One problem with the conventional ball mouse is that it relies on a degree of friction between the ball and the work surface on which the mouse is to be used. This is necessary to ensure that the ball rotates evenly as the user moves the mouse around, allowing movement to be detected consistently along both the x and y axes. Since most conventional work surfaces do not provide sufficient friction for this purpose, it is often necessary to place a rubberised mouse mat beneath the mouse. The ball also has a tendency to collect dirt and debris as it rolls over the mouse mat, which is transferred onto the spindles inside the mouse. This accumulation of dirt tends to reduce the friction between the ball and the spindles, making the mouse's behaviour erratic or causing it to become unresponsive.
The ball tends to transfer dirt inside the mouse
The first optical mouse was developed in 1981 by Richard Lyon at Xerox PARC, but required a special pad covered in equally-spaced dots to allow movement to be tracked. An optical mouse sensor that did not require a special pad did not materialise until the late 1990s. Today however, thanks to falling prices and greatly improved technology, the optical mouse has largely superseded the ball mouse. The optical mouse overcomes the problem of dirt accumulating inside the mouse and interfering with its operation, since it does not rely on mechanical components for tracking mouse movements. Instead, a light-emitting diode (LED) or laser diode is used to send a beam of infra-red or laser light onto the surface beneath the mouse. The amount of reflected light varies over time as the mouse moves across the surface.
A photo-detector converts the patterns of reflected light into analogue signals, which are then converted into digital signals by an analogue-to-digital converter (ADC). The digital signals represent can be interpreted by a digital signal processor (DSP). The changing pattern of reflected light can thus used to determine the speed and direction of movement of the mouse. Since the detection of movement does not rely on friction, a special mouse mat is not normally required (although highly polished or reflective surfaces can cause problems for optical mice). Optical mice also tend to have a higher resolution than ball mice (put another way, they are more sensitive to small movements). Laser-based devices tend to provide higher resolution than LED-based devices, but are usually more expensive. The resolution of the mouse represents the number of pixels per inch that the optical sensor can detect as the mouse moves over a surface, but is normally expressed in terms of dots per inch (dpi). The resolution of a typical optical mouse is somewhere between 400 and 800 dpi.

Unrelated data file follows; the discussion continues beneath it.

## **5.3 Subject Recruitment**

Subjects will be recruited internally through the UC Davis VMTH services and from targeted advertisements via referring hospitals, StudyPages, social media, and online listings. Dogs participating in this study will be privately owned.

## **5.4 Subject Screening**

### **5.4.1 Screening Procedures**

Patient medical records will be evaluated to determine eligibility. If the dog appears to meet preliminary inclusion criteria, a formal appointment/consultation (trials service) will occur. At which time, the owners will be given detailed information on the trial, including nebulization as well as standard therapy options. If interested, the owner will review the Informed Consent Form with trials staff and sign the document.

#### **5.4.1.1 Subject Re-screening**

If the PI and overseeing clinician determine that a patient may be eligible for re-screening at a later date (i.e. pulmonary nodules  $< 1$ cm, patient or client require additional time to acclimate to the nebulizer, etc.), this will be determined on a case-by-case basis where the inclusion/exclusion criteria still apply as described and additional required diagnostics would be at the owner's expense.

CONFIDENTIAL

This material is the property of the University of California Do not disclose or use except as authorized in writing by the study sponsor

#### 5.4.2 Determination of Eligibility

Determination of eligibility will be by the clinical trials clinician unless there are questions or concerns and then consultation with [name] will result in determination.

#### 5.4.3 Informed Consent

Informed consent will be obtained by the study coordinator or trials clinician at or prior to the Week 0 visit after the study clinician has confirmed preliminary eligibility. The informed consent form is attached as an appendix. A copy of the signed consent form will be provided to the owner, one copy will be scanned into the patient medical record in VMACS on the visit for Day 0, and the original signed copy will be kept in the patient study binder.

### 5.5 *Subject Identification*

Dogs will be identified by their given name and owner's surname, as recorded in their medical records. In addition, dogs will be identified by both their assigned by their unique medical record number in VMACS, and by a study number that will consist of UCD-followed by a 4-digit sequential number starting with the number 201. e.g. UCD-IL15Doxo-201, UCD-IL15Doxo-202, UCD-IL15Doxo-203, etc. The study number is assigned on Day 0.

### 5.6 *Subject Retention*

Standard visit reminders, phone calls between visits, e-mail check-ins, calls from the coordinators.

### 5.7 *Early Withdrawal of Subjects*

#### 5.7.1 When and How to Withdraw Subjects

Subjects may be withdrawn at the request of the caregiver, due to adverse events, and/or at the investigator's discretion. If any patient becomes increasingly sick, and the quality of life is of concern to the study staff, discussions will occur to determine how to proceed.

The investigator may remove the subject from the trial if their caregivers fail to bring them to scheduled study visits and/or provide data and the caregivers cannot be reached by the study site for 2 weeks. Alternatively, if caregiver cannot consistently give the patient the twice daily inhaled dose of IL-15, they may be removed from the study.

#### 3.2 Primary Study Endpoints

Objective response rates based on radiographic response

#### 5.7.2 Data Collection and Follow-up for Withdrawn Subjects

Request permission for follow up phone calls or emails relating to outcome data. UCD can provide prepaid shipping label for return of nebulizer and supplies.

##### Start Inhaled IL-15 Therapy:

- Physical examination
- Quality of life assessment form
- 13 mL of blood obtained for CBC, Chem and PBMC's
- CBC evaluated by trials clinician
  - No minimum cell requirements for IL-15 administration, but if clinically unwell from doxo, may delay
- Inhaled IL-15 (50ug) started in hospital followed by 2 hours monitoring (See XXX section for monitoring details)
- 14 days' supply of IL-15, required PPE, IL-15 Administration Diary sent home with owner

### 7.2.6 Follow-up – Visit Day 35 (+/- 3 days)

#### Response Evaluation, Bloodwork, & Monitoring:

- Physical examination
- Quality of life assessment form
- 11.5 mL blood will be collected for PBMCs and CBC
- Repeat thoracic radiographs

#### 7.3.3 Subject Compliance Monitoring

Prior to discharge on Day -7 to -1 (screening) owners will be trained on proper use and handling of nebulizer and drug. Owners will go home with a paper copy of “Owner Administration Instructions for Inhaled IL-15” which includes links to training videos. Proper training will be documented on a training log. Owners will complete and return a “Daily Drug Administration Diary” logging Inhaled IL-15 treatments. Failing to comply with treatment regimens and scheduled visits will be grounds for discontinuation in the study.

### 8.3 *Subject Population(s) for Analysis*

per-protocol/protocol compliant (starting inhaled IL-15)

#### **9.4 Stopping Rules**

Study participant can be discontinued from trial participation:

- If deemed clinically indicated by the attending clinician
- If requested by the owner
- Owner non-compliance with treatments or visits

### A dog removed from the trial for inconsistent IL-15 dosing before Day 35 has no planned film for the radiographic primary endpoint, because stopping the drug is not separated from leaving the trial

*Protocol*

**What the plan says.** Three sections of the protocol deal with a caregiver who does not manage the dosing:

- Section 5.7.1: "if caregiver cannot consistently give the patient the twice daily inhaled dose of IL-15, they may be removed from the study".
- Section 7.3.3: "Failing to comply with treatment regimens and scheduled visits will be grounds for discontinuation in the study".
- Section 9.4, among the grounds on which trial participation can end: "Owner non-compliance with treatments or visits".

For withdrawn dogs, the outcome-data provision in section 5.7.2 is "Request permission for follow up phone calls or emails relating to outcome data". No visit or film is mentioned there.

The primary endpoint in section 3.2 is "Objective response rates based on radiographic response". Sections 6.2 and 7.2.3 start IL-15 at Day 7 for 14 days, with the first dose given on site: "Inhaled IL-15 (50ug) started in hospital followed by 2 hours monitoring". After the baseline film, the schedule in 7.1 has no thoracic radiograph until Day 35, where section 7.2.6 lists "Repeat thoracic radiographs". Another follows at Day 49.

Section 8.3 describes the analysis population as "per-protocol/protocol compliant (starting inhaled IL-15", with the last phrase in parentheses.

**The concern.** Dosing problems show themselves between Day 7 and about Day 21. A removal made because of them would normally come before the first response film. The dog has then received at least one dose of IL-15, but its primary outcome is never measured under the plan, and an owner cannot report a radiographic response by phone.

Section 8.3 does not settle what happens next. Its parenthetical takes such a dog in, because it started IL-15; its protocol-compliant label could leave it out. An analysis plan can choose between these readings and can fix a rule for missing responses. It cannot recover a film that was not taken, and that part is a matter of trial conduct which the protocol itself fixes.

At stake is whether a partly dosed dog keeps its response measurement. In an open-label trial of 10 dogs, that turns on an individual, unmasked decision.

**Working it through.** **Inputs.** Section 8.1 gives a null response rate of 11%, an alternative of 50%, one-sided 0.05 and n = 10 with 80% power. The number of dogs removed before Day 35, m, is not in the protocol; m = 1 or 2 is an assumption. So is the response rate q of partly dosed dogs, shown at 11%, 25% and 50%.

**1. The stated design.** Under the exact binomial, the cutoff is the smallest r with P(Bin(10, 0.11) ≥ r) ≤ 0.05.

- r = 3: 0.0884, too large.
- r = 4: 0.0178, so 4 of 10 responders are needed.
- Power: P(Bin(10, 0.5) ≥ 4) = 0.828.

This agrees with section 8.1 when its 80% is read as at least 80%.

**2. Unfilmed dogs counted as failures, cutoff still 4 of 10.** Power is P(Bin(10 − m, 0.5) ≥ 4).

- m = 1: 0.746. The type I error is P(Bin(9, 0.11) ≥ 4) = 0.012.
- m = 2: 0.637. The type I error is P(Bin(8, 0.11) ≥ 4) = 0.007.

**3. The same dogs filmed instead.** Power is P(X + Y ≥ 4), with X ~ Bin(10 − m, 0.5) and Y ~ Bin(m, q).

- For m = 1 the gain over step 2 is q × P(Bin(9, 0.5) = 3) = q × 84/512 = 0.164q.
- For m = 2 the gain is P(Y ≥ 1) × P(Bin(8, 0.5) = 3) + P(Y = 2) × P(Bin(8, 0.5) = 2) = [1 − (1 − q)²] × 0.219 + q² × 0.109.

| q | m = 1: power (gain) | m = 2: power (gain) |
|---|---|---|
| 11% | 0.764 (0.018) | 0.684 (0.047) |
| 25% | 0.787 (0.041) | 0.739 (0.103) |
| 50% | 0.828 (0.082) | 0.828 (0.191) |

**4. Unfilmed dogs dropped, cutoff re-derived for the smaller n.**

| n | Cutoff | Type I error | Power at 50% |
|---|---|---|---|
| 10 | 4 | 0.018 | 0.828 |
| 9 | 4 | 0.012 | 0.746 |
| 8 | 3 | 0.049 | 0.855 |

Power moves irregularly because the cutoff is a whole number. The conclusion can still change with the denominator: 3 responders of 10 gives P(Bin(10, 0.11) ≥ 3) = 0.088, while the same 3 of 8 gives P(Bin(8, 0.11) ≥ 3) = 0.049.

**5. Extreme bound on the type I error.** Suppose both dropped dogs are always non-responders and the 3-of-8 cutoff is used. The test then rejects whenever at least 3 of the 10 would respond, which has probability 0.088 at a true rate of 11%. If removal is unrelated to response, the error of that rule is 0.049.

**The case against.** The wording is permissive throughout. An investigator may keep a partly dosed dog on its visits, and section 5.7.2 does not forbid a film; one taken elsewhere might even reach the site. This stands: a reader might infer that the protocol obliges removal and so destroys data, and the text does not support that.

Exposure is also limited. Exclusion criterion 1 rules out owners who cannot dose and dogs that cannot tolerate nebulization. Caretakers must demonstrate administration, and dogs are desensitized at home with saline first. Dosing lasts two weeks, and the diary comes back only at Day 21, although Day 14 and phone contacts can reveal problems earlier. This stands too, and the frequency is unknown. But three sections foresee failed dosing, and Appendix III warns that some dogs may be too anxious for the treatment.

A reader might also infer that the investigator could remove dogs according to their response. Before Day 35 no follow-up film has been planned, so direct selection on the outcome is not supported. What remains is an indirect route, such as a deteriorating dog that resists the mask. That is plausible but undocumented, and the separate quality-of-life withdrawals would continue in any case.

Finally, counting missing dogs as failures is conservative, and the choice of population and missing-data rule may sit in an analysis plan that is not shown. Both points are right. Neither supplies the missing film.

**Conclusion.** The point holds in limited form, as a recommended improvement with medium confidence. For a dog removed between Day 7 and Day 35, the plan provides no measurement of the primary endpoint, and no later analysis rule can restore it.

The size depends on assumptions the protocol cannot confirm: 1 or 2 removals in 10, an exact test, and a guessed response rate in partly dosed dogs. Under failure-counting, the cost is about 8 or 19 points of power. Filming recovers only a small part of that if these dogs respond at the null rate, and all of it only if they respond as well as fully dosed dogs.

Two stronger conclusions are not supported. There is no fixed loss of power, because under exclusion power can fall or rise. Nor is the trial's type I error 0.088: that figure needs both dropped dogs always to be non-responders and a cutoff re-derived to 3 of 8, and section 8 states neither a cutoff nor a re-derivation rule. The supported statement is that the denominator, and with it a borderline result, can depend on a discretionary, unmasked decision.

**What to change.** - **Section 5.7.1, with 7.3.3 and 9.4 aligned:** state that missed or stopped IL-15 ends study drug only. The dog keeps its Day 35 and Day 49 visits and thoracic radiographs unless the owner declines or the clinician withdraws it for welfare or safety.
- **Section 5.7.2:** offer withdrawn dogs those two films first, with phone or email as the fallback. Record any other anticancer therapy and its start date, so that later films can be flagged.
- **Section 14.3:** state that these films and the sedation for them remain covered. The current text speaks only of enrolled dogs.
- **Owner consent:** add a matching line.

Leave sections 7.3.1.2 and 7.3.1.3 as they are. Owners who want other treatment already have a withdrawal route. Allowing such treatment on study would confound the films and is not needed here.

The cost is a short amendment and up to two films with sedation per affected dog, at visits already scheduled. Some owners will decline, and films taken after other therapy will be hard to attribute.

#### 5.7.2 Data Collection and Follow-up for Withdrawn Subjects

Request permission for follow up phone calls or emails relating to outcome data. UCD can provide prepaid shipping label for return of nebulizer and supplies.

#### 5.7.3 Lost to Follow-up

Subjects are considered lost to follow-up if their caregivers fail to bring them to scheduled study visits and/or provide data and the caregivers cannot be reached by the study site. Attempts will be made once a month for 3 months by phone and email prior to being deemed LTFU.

A typical optical mouse
A true three-dimensional mouse has six degrees of freedom. In other words, it registers motion along three perpendicular axes (forwards or backwards, left or right, up or down), as well as rotation about three perpendicular axes (usually referred to as pitch, yaw and roll). The designs that have emerged for three-dimensional mice over the years have been many and various, and have used a number of technologies to detect 3D motion including ultrasound and gyroscopic sensors. Three-dimensional mice tend to be expensive because of the sophisticated hardware and software required. They are generally only used in fairly specialised computing environments (I used a Logitech "SpaceMouse" many years ago with a desktop virtual reality application - one of its descendants is pictured below), and seldom encountered by the average computer user. These three-dimensional devices are often used alongside conventional mice on the same computer, although a separate device driver is usually required.
Logitech's SpaceExplorer 3D navigational mouse
The most widely used mouse configuration at the time of writing (and since about the mid-1990s) is the three-button scroll mouse. As the description suggests, this type of mouse has a left and right button and a central scroll wheel that also functions as the third button. Although the functionality of each button can vary within different software packages and operating environments, certain conventions have become established. The left button, for example, is almost universally used to select objects or activate on-screen controls. A single left mouse click will usually select (and often highlight) an object, while a double-click (two clicks in quick succession) is normally used to activate a control. Examples include single-clicking on an open application window or dialog box to give it the focus, or double-clicking on a program icon on the desktop to start a program. The left mouse button can also be used to drag objects around on the screen (for example to move a highlighted section of text from one place in a word processor document to another). This is accomplished by moving the mouse over the object to be moved, and holding down the left mouse button while "dragging" the object to its new location. If the move is accepted by the software, releasing the mouse button will leave the object highlighted and in its new position.
An IBM three-button scroll mouse
The right-hand mouse button is frequently used to invoke a context-sensitive menu. The menu that will appear depends upon the current application and on which object is directly under the mouse pointer when the user executes the right-click. The function of the middle button tends to be more application-dependent than the other two buttons. In many cases, clicking the middle mouse button once will put the application into a state where forward and backward movement of the mouse can be used to scroll up or down through a document. Clicking the middle mouse button again, or clicking one of the other two buttons once, will cause the application to revert to its previous state. The scroll wheel, as its name suggests, also allows the user to scroll up or down through a document by rotating the wheel forwards or backwards. A variation of the scroll wheel is sometimes encountered in which the scroll wheel tilts from side to side, allowing the user to scroll horizontally (from left to right or vice versa) as well as up or down. This could be useful when navigating a document such as a spreadsheet, which can often be too wide to fit onto a single screen. Many operating systems and applications allow the user to configure the behaviour of the mouse, including the actions associated with each of the buttons (a feature often utilised by computer gaming enthusiasts).
Mouse configuration can often be customised